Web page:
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How to Cycle a Double Century

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Completing a double century or 200 mile bike ride, in one day, is a great accomplishment for any recreational cyclist. It is also a makes a great story when you get old. There are plenty of organized rides all over North America. Most have a small entry fee. The support that is offered varies greatly from ride to ride.
 
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Step 1: In The Long Run, It's More Than a Bike Ride

Picture of In The Long Run, It's More Than a Bike Ride
If I can offer you one tip it is wear sunscreen. If I can offer you a second, it is loose weight. Extra weight slows you down plenty. Calorie counting it the most brutal as well as the most successful way to loose weight. Depending on your circumstances you can eat less or exercise more. Keep a diary of how many calories you consume. There is no need to be accurate. You can round off items to the nearest 50 or 100 calories
Consider the double century a long term goal. Train lots. Allow plenty of time to improve. Take up to three years, if you begin as a couch potato, There are training schedules to guide your progress. The schedules all have the same theme. That is increase your mileage slowly. Involve your commute to work in your training. Complete plenty of century rides beforehand. Try 2 century rides in 2 consecutive days. .
Recovery time after hard rides is important, as is time away from the bike, when you get bored,
AggyMi1 year ago
Taking lots of sweet food with you is about the worst thing you can possibly do and would explain your mood changes you describe.You want to drip feed your body with food rich in complex carbs and low in sugar. Malt Loaf, banana loaf, "certain" cereal bars, check the nutritional label you want to aim for a 3:1 ratio of carbs to sugar. The amount of carbs required depends very much on the intensity of effort required, everyone's body and level of fitness is different but start out at around about 20-to 40g of carbs fed into the body every 20 minutes is a good starting point. Experiment with your body and these numbers, you'll know when you've got it right because you will find yourself cycling long distances with significantly less physical and mental anguish. The mood changes you describe are probably as a result of your body having to release insulin to counter the high levels of sugar you were pumping into your blood stream, causing your body to spike and crash physically and mentally as your body tries to regulate your blood sugar,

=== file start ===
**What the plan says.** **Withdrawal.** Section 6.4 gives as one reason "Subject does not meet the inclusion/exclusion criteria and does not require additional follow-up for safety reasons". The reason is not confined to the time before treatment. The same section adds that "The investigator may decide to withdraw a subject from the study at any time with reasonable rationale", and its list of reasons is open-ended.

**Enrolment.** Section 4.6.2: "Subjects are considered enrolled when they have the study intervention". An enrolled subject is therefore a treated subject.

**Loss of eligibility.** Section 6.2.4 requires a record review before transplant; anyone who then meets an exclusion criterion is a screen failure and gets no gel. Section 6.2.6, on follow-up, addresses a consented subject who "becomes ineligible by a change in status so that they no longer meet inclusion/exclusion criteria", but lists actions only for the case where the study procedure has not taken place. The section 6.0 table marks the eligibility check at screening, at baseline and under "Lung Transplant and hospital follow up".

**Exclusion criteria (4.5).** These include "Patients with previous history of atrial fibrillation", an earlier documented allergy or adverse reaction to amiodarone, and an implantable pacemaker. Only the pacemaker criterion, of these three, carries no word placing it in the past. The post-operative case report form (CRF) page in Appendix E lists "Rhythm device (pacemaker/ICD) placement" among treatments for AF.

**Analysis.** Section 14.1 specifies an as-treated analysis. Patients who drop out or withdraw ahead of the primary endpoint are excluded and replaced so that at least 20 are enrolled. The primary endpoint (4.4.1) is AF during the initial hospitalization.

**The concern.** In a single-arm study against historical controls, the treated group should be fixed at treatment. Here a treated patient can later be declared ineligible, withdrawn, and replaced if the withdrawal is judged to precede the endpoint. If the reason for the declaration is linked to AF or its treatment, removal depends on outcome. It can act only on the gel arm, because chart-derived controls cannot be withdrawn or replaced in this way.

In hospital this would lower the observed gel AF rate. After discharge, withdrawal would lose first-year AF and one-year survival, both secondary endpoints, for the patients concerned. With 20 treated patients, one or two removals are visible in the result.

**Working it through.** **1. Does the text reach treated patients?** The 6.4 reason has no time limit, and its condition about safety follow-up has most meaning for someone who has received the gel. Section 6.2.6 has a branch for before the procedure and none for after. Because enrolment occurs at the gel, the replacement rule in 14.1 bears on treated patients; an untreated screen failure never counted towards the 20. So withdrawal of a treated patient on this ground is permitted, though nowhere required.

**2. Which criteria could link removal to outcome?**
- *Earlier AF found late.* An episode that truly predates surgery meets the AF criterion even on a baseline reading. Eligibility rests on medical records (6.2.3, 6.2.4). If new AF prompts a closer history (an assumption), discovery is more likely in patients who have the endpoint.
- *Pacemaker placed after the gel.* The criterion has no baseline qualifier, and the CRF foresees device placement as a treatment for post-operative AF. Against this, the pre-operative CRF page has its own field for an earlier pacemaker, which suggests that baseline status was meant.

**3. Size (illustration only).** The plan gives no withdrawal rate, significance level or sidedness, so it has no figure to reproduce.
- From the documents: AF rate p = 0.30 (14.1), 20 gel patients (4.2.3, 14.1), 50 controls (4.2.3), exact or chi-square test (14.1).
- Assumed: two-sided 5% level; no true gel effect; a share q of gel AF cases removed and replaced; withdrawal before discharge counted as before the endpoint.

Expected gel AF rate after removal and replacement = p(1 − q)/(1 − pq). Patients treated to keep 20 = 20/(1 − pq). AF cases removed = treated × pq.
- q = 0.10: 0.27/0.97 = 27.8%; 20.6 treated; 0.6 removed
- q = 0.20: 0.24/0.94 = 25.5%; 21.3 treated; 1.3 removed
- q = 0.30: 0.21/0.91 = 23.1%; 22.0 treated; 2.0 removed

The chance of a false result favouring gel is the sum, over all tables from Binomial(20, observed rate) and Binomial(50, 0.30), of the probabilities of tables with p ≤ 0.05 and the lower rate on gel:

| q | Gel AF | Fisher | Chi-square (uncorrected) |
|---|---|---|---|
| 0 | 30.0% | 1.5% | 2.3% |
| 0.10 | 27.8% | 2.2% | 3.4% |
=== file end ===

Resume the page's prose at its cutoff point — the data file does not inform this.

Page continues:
greenjedi5 years ago
Lubricating my shorts?... hmmm, you know on second thought, i think i'll just stick to recreational riding.
DeimosOne5 years ago
Nice. sounds killer difficult, but I'll try it in a year or two. At the moment I just bike 20km to and from work everyday, as a bike is and will ALWAYS be my main form of transportation, its just scary biking at night on the highway :(
jstoner5 years ago
I did the Frozen Snot Century a few years ago. Closer to a double century--Chicago to Milwaukee and back, over 2 days(in February). Toughest thing I've done, but awesome. I did zero preparation. I'm not in bad shape, but I'm not particularly athletic. The one thing I would recommend is a recumbent bike, at least for a flat course.
theRIAA5 years ago
what's your average speed/ride time?
smackpotato (author)  theRIAA5 years ago
I have only completed one double century. It was more or less flat, with favorable winds. My time was 12:12. Some recreational cyclists are able to ride it in under ten hours. Thankyou
16.4 MPH average? my hat goes off to you. I ride a 4 mi circuit that is hilly a couple times a week right from my house. It goes: okay..., slight drop, climb, 300ft drop in 2 miles (weeeeeeeeeeeeee), 300ft climb in 1 mile (gahhhh), home. Today I did it in 20 minutes (12 MPH avg :D), best time yet. I always see a bunch of cyclists ridding up that last 300ft climb by my house on their $2000 racing bikes, and their flashy costumes. If I keep training, I think I can get good enough to pass them with my dad's old touring bike :P, im getting faster every run.
Patrik5 years ago
Congrats with your double century! I've always used bicycling as a way to get somewhere while enjoying the scenery, rather than as a way to push myself. I think the most I've done was over a single century - in metric! :-D But I do admire the effort and dedication...

Oh, and nice job on the picture credits! It's always great to see people use CC pictures *and* acknowledge the original photographers!
Awws, I can't do a double century, I don't think my country is long enough lol... At the minute the longest cycles seem to be 50miles here... which is a bit annoying since there are days i rack up well over that... Cool to see such a thing, as some additions it would be cool to see some strategies during the cycle like for the rough bits... even on the 50's getting people singing is a great laugh, until someone swallows a bee.
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